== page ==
The recent slowdown in economic growth hit the service sector in June, while gains in factory orders and the housing market may signal better times ahead. Here's a look at this week's economic developments and how they may impact your business.
Service Sector Declines
Higher costs and fewer orders slowed growth in the service sector in June, the Institute of Supply Management reported Thursday.
Based on a survey of purchasing managers at 370 businesses nationwide, the ISM non-manufacturing index slipped to 57 in June, down from 60.1 the previous month, the report said. Readings above 50 indicate growth.
New orders, employment, inventories, and prices also fell, according to the survey.
Despite the slower pace, 14 of 16 industries reported strong business activity, including transportation, business services, mining, retail, construction, communication, and banking, among others. The entertainment sector remained unchanged, while the agriculture sector was the only one to report a downturn, the report said.
"The overall indication in June is continued economic growth in the non-manufacturing sector, however, at a slower pace than in May," Anthony Nieves, chairman of the ISM, said in a statement.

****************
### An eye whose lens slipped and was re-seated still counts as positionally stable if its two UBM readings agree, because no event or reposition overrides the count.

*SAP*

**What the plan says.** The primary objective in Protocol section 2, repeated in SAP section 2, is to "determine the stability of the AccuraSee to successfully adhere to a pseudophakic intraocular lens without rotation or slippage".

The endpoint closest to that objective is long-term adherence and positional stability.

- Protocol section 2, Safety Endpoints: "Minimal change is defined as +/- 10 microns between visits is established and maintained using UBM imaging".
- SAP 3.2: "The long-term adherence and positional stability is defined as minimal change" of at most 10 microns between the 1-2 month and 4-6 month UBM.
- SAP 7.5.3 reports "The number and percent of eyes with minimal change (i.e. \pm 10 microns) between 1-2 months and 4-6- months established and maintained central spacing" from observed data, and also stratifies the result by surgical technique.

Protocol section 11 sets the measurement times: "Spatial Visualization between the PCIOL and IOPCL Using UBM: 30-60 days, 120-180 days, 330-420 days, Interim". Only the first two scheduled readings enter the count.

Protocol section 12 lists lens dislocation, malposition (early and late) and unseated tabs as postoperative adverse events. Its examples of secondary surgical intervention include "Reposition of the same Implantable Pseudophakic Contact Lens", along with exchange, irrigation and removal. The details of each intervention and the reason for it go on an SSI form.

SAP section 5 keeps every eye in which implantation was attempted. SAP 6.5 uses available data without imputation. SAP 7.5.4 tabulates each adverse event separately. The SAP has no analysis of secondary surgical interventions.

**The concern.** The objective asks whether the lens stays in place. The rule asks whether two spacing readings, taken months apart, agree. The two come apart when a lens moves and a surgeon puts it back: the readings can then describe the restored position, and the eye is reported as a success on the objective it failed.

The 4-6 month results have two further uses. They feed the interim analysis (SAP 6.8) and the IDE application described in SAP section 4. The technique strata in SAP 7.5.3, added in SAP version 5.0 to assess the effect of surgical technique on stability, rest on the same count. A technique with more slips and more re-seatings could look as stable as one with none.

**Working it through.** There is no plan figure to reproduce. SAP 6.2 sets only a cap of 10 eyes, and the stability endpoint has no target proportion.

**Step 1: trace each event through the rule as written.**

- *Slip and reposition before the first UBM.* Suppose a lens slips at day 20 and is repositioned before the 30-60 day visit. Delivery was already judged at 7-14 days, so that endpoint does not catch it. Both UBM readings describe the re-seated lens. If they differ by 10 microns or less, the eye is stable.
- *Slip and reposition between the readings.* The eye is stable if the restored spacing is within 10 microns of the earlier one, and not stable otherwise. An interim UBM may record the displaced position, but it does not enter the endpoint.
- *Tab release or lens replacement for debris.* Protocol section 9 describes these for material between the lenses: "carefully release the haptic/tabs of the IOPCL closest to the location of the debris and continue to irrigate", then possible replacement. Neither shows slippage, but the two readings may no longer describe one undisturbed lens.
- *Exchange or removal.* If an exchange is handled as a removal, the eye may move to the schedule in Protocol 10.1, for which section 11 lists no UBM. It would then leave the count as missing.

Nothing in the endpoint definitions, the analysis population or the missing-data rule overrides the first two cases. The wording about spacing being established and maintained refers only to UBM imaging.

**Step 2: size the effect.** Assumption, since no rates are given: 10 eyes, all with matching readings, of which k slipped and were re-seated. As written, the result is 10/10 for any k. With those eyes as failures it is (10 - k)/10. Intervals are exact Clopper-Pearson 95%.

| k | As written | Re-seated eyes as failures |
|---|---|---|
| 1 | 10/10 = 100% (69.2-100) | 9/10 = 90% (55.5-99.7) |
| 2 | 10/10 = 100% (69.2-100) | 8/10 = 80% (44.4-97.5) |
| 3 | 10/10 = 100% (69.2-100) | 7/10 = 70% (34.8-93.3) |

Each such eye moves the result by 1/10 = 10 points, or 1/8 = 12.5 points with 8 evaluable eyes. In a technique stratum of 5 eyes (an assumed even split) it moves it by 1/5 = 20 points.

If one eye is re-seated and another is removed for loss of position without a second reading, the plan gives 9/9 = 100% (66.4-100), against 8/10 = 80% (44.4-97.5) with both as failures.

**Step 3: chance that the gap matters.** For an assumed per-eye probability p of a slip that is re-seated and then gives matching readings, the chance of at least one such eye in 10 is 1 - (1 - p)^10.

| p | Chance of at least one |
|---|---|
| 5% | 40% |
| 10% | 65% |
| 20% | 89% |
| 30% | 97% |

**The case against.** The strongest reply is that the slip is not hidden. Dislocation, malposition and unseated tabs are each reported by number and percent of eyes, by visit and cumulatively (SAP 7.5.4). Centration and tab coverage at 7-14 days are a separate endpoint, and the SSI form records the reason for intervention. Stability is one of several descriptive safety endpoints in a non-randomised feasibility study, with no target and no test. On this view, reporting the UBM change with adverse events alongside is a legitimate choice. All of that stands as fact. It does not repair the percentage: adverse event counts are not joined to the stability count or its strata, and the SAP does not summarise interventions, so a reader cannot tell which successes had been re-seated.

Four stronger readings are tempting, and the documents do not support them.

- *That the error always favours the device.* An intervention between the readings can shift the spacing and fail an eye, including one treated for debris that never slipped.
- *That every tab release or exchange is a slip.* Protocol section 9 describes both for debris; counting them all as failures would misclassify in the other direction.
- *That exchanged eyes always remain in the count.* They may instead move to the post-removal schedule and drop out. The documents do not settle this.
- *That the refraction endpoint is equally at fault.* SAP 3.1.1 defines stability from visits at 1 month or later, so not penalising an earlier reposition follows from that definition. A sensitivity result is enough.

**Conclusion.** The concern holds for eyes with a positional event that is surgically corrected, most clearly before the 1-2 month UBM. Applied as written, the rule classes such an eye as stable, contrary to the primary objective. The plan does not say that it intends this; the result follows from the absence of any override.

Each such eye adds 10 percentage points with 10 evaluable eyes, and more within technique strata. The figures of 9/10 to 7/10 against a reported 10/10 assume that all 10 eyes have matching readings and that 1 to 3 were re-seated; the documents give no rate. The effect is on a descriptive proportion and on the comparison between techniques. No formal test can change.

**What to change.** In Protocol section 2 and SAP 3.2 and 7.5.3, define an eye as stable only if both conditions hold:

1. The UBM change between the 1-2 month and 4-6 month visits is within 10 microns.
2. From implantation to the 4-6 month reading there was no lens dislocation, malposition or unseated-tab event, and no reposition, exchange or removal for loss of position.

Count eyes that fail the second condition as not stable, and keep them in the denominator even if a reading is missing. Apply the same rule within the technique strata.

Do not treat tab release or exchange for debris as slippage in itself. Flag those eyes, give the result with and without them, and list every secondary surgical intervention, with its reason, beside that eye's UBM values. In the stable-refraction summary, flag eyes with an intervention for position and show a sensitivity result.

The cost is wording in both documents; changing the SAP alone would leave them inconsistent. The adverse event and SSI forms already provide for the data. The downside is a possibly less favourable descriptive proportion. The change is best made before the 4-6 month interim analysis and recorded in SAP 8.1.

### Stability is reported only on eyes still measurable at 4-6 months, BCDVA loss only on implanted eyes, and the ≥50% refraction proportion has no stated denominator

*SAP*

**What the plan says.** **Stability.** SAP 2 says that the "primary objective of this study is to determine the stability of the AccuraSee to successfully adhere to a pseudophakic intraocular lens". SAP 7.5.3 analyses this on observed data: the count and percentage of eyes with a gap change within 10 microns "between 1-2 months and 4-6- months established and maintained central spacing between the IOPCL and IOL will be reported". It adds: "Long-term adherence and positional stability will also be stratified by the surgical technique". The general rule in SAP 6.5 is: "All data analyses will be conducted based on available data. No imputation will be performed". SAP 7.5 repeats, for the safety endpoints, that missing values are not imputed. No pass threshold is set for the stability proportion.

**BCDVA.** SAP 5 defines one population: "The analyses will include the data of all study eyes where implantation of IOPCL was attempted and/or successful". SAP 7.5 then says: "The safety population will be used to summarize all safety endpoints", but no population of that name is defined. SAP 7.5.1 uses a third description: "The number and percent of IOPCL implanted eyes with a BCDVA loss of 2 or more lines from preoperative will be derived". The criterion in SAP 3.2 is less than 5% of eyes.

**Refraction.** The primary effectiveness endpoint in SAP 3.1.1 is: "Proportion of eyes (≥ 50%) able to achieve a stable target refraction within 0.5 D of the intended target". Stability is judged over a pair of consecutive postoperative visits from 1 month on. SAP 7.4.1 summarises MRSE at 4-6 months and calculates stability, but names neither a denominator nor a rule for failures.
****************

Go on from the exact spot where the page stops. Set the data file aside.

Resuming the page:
The service sector, which accounts for about 80% of the U.S. economy, has grown for 39 months straight, Nieves said.
Still, the nation's manufacturers also saw a slowdown in June, with the ISM manufacturing index falling to 53.8% in June from 54.4 in May, the group said in a separate report on Monday.
While new orders were up at factories and manufacturers -- hinting at increased activity in the months ahead -- prices paid dropped to 76.7% from 77%, the report said.
Housing Sales Increase
Pending home sales were stronger the expected in May, the National Association of Realtors reported on Thursday.
Sales of existing homes, based on contracts signed in May, increased by 1.3% over April, though still 10.1% below May 2005, the group said. Pending sales are typically finalized within a month or two of signing, the group said.
According to David Lereah, the NAR's chief economist, the slight uptick shows the housing market is starting to level out following sharp declines earlier this year.
"This is consistent with our forecast, which is showing a soft landing for the housing sector," Lereah said in a statement.
Still, over the same period, construction spending dropped by 0.4%, the sharpest decline since September 2004, the Commerce Department reported Monday.
In the private sector alone, spending on residential projects in May fell by 0.8% to $651.2 billion, while spending on non-residential projects fell by 0.3% to $288.2 billion, the report said.
Jobless Claim Dip
New jobless claims fell by 2,000 to 313,000 in the week ending July 1, the Labor Department reported Thursday.
The highest number of new claims were in North Carolina, New Jersey, Massachusetts, Connecticut, and Missouri, the report said.